This comment addresses the United States' failure to pass comprehensive federal supply chain due diligence legislation. The United States presents itself as a global leader, but its failure to pass comprehensive supply chain due diligence legislation creates a gap in human rights due diligence that can lead to corporate human rights abuses. Although the United States has passed several human rights due diligence laws, a comprehensive federal law would be more effective at preventing corporate human rights abuses in the supply chains of business organizations that operate in the United States. This comment argues that American lawmakers should look to Germany's recently passed Act on Corporate Due Diligence in Supply Chains as a model for comprehensive human rights supply chain due diligence legislation. First, the comment reviews the history of business and human rights, previous attempts at supply chain due diligence legislation in the United States, and current European due diligence legislation. Next, the comment analyzes the strengths and weaknesses of Germany's Act on Corporate Due Diligence in Supply Chains and analyzes the recently enacted Uyghur Forced Labor Prevention Act. Finally, the comment argues that the United States should borrow the positive provisions from Germany's Act on Corporate Due Diligence in Supply Chains, improve upon its weaknesses, and pass comprehensive federal legislation to reaffirm its position as a global leader in the elimination of corporate human rights abuses.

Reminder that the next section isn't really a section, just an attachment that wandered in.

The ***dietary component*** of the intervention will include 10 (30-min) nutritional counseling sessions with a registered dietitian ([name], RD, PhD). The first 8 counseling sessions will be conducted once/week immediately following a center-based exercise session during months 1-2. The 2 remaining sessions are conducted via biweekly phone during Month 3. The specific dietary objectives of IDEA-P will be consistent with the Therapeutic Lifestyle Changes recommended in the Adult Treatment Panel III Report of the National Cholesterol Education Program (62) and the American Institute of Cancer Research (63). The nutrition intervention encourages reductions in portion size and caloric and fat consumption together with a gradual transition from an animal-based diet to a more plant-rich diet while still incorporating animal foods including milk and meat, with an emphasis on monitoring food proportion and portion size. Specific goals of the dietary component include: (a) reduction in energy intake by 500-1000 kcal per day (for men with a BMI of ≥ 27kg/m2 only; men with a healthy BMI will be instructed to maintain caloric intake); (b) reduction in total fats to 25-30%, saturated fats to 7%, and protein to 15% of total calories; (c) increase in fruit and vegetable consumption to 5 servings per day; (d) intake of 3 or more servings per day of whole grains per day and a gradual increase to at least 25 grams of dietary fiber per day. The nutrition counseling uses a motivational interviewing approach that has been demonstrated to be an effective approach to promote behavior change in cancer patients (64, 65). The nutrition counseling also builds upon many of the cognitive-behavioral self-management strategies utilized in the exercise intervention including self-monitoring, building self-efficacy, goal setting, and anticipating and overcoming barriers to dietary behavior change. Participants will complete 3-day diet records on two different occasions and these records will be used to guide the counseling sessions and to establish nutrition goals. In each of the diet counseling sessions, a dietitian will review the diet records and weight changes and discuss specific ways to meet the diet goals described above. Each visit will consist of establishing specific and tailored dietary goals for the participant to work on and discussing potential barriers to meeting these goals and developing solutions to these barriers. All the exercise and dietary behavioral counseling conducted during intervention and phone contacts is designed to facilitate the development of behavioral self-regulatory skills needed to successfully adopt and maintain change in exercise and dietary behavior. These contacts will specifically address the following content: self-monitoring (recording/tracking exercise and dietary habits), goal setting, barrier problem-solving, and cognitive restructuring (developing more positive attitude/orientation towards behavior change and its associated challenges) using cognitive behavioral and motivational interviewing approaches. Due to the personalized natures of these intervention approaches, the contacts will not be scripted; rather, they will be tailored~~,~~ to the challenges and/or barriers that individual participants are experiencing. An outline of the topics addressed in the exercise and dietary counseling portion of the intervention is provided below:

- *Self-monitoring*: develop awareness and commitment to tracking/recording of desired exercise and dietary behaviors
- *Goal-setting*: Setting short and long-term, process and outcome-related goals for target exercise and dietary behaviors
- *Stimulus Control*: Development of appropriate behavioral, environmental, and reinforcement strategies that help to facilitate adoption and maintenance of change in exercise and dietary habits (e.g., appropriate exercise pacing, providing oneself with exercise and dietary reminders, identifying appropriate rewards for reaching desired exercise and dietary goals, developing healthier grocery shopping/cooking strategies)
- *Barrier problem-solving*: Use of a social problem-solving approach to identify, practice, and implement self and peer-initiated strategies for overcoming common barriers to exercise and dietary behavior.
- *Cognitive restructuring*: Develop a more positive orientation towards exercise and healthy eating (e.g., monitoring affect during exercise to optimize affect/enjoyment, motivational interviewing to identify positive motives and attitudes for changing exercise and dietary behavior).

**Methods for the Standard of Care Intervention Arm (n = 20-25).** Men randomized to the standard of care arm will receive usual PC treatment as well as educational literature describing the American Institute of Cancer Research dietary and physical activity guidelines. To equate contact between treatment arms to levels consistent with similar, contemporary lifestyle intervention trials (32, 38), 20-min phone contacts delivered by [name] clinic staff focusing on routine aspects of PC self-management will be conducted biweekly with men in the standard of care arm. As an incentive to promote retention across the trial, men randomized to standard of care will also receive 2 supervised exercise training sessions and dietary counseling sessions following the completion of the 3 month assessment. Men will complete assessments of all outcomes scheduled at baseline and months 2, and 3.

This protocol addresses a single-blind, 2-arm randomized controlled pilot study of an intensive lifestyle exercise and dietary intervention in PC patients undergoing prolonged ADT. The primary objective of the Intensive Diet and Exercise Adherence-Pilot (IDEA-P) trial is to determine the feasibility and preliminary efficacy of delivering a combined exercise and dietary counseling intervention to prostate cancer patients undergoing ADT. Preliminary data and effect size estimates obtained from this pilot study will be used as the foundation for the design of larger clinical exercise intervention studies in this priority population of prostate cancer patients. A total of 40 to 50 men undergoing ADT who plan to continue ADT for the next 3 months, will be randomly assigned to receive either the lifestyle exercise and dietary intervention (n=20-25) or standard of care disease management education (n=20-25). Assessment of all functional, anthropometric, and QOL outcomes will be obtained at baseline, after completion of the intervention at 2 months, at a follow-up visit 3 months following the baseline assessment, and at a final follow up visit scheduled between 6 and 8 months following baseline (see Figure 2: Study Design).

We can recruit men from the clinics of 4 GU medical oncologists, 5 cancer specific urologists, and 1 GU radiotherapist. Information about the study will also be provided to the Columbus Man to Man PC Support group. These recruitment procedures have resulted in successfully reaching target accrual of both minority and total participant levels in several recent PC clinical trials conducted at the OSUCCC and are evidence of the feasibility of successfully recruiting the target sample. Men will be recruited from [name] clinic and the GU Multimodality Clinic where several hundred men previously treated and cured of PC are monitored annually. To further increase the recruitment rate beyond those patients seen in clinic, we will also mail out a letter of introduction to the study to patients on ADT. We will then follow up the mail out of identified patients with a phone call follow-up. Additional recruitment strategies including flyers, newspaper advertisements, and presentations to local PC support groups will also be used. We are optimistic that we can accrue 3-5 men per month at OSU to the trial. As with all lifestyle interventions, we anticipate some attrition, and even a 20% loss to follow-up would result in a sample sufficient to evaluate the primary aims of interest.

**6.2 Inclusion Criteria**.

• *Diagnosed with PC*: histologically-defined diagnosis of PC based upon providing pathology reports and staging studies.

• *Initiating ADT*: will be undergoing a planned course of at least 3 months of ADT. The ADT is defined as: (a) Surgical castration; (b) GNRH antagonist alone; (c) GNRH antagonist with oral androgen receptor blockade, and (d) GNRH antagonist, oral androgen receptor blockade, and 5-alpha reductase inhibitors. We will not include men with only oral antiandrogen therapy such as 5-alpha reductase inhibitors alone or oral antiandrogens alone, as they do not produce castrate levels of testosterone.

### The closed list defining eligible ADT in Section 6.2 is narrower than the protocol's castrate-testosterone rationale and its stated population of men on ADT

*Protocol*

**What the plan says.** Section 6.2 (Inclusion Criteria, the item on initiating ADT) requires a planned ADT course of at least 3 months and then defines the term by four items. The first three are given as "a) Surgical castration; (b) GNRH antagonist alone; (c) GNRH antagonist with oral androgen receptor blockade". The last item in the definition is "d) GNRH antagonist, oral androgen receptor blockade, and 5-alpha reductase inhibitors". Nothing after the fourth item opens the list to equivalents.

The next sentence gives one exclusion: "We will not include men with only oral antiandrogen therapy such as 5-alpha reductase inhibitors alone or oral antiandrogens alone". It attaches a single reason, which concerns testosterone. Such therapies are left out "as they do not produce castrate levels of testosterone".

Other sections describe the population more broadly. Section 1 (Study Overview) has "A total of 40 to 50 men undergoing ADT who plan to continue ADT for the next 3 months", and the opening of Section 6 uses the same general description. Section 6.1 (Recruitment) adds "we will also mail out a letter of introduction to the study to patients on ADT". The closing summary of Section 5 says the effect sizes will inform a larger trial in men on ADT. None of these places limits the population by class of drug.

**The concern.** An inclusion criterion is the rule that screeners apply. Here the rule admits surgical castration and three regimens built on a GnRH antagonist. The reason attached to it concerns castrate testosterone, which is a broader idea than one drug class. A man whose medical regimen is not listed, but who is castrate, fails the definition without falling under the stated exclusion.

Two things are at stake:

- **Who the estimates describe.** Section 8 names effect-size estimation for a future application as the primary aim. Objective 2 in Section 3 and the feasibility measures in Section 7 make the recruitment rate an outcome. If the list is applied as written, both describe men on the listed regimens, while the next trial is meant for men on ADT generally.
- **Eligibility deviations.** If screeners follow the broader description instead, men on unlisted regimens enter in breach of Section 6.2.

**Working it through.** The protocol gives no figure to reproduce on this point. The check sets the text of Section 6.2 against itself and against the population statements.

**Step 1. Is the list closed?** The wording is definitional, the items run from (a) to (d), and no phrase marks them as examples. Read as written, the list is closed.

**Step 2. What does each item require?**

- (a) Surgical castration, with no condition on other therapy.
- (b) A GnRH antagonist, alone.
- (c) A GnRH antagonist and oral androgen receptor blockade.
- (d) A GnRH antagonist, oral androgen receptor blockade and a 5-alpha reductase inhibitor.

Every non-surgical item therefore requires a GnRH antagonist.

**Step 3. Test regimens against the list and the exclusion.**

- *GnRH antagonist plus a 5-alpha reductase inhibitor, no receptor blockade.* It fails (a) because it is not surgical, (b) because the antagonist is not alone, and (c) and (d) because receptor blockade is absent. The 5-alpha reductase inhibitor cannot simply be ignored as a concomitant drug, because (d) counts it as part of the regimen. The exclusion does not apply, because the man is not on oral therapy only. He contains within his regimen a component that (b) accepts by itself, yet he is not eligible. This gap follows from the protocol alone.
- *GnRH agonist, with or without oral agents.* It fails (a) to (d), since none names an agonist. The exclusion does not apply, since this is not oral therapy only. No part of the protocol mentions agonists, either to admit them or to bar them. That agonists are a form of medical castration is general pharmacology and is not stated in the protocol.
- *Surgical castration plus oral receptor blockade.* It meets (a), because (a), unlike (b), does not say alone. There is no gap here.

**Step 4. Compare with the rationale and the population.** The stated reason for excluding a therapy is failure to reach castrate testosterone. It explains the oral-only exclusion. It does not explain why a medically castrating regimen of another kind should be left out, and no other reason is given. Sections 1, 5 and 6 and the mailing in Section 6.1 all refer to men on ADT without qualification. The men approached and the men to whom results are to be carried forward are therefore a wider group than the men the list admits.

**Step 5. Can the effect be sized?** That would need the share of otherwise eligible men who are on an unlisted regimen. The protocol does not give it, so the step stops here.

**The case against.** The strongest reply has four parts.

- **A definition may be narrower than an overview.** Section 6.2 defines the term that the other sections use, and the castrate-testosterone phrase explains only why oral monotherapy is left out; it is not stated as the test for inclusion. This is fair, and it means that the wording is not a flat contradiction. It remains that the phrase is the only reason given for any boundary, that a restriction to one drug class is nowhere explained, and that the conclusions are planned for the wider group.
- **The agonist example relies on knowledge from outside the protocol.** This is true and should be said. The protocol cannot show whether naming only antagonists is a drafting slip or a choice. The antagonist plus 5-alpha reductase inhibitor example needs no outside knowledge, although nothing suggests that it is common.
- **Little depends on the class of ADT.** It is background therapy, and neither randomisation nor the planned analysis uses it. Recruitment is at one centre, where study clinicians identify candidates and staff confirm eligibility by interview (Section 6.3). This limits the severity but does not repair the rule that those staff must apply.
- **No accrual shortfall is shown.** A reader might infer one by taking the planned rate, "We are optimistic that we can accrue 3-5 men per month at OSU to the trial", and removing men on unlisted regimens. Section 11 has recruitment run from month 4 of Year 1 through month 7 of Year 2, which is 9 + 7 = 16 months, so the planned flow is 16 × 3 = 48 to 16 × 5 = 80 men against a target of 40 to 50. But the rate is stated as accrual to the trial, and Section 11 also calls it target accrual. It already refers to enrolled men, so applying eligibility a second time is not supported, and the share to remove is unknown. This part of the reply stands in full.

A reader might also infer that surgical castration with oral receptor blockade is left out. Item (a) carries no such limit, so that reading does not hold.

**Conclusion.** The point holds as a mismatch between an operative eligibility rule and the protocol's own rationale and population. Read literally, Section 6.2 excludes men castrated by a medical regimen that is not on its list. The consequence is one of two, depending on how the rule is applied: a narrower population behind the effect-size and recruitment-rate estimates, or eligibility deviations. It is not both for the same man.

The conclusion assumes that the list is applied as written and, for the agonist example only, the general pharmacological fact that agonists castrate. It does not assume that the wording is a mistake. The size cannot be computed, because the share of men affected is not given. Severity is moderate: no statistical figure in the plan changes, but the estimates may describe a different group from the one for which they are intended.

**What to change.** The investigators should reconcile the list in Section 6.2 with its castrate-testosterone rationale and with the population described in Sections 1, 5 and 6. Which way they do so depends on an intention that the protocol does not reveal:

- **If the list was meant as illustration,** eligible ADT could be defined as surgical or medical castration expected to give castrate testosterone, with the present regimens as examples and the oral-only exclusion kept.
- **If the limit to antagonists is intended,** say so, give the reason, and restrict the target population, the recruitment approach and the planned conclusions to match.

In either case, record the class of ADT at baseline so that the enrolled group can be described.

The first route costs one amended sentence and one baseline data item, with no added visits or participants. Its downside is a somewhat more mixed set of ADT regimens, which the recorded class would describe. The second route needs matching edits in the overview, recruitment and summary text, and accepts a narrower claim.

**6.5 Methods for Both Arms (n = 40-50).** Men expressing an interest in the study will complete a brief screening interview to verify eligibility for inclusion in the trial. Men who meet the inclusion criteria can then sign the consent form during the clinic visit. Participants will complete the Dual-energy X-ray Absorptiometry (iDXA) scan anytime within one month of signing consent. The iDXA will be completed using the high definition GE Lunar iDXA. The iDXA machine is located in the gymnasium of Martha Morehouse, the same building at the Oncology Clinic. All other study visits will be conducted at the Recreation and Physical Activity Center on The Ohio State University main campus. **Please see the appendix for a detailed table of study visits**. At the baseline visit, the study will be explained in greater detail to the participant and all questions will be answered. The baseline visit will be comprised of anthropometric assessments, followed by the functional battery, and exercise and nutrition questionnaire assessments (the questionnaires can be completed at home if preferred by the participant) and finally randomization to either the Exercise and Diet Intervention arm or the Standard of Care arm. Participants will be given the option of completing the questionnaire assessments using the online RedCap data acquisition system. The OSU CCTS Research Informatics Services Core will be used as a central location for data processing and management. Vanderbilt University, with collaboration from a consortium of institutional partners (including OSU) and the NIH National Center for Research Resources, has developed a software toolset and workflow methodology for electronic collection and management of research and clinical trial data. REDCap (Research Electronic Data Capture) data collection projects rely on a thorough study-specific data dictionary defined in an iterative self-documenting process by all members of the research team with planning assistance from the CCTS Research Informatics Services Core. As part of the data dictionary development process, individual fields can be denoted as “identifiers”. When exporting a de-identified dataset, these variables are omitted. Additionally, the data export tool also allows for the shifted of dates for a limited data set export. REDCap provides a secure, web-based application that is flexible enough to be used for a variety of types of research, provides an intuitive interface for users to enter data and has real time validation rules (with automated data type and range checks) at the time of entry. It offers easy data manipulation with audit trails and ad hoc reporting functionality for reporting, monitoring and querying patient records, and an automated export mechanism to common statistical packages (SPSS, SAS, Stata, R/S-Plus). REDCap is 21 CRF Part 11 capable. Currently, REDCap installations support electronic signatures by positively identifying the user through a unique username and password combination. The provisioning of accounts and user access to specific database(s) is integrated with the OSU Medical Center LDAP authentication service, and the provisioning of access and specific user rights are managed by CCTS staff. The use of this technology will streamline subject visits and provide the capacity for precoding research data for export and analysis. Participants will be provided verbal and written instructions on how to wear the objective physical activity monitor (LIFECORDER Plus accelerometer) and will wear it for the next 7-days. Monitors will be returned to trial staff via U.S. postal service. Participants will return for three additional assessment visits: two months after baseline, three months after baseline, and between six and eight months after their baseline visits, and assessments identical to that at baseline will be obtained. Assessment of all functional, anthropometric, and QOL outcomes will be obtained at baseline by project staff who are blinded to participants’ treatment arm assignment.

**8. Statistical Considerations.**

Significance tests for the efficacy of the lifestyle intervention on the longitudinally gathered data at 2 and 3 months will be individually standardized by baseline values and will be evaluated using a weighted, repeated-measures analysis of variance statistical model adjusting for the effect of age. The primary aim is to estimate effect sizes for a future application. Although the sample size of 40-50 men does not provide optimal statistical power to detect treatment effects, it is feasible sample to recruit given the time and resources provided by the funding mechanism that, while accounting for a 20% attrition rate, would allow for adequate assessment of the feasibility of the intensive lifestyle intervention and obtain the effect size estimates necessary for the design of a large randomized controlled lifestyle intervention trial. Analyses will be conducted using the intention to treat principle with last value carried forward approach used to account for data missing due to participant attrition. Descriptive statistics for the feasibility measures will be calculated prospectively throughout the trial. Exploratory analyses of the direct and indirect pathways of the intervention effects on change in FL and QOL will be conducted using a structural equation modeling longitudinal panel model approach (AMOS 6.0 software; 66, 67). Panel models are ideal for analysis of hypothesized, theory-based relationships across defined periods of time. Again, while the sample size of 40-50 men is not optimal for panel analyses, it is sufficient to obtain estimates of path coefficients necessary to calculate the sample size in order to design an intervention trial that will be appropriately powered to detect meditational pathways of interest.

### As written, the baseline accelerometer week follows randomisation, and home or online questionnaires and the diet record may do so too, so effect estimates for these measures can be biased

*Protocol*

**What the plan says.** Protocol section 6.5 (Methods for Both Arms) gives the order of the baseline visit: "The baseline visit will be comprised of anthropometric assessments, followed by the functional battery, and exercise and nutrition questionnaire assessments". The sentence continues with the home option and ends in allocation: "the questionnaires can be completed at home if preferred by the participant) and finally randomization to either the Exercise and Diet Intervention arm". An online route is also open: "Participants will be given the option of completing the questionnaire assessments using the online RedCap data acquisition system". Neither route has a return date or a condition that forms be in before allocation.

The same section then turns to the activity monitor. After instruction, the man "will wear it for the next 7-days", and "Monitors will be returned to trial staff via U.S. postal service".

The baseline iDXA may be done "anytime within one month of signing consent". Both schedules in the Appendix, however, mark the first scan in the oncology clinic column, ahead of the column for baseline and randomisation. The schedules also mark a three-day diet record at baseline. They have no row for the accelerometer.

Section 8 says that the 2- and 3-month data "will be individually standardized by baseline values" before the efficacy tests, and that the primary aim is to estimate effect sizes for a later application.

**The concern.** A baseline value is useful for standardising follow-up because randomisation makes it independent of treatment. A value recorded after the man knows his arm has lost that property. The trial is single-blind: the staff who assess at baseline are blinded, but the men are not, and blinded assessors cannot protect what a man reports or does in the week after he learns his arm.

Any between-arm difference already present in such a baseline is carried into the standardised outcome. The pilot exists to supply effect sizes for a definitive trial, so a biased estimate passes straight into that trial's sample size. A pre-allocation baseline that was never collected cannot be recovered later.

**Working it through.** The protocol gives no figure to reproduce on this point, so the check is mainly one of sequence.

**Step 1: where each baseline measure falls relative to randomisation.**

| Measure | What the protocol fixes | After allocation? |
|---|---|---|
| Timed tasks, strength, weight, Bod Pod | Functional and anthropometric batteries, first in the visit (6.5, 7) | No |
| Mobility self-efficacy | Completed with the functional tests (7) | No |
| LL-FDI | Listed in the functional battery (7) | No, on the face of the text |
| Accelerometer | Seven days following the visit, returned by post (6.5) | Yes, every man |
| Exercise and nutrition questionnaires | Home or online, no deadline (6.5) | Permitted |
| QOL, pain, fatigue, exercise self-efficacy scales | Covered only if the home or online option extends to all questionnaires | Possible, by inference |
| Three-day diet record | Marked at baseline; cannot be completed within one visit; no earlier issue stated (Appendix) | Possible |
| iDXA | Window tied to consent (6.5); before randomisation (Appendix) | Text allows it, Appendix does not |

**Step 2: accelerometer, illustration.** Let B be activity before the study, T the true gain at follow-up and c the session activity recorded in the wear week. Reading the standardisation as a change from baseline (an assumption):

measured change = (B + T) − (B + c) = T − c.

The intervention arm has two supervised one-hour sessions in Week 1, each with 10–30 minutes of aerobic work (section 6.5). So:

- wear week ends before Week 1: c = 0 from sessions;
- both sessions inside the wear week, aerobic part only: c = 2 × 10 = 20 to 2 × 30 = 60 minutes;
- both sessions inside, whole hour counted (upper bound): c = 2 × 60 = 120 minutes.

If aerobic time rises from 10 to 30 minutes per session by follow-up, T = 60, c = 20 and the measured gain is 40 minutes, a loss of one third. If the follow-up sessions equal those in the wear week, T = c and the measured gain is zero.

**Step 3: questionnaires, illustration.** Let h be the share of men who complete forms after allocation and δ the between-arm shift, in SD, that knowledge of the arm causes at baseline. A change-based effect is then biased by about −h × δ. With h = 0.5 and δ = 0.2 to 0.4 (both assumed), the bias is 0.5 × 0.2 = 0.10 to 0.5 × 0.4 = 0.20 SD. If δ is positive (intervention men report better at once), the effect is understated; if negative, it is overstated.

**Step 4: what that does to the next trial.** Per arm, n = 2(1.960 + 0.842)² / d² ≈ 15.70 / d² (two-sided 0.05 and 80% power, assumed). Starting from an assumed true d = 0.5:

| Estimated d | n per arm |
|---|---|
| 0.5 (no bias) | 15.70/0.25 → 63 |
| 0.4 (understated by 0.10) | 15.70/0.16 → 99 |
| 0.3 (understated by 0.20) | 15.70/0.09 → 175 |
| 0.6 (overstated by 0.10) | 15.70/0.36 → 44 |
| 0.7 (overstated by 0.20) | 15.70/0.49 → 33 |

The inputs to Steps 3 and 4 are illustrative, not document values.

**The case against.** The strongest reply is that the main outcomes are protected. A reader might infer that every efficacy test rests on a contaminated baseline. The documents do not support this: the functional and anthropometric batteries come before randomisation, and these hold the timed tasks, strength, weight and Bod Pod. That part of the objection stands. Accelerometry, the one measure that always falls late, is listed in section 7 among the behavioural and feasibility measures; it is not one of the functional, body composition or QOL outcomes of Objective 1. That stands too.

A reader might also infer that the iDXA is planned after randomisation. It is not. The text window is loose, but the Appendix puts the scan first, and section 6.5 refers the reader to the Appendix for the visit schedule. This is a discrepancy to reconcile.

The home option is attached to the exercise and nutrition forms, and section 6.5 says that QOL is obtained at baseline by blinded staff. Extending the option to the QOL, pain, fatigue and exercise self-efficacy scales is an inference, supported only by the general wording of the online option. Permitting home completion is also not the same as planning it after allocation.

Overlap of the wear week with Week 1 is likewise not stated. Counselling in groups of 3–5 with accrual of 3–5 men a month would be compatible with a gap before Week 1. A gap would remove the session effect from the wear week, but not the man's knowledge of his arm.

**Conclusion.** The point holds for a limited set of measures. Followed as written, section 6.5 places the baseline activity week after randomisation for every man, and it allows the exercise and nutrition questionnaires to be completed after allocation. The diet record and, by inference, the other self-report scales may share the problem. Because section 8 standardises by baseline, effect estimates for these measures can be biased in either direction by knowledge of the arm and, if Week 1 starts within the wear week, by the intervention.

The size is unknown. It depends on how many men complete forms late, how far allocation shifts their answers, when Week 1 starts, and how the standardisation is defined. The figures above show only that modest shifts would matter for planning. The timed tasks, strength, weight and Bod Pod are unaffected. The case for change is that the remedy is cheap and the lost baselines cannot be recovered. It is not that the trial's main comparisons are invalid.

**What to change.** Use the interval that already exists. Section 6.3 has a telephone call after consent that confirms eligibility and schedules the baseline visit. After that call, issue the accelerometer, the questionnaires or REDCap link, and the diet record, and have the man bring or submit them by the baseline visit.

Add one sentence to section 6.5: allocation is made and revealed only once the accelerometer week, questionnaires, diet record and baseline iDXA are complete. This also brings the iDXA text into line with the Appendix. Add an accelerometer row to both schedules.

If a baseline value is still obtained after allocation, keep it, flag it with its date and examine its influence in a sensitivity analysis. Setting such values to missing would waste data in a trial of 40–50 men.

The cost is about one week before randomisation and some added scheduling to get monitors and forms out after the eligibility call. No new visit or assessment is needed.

Germany Takes Action on Corporate Due Diligence in Supply Chains: What the United States Can Learn From International Supply Chain Regulations,
Loy. U. Chi. Int'l L. Rev.
Available at: https://lawecommons.luc.edu/lucilr/vol18/iss2/4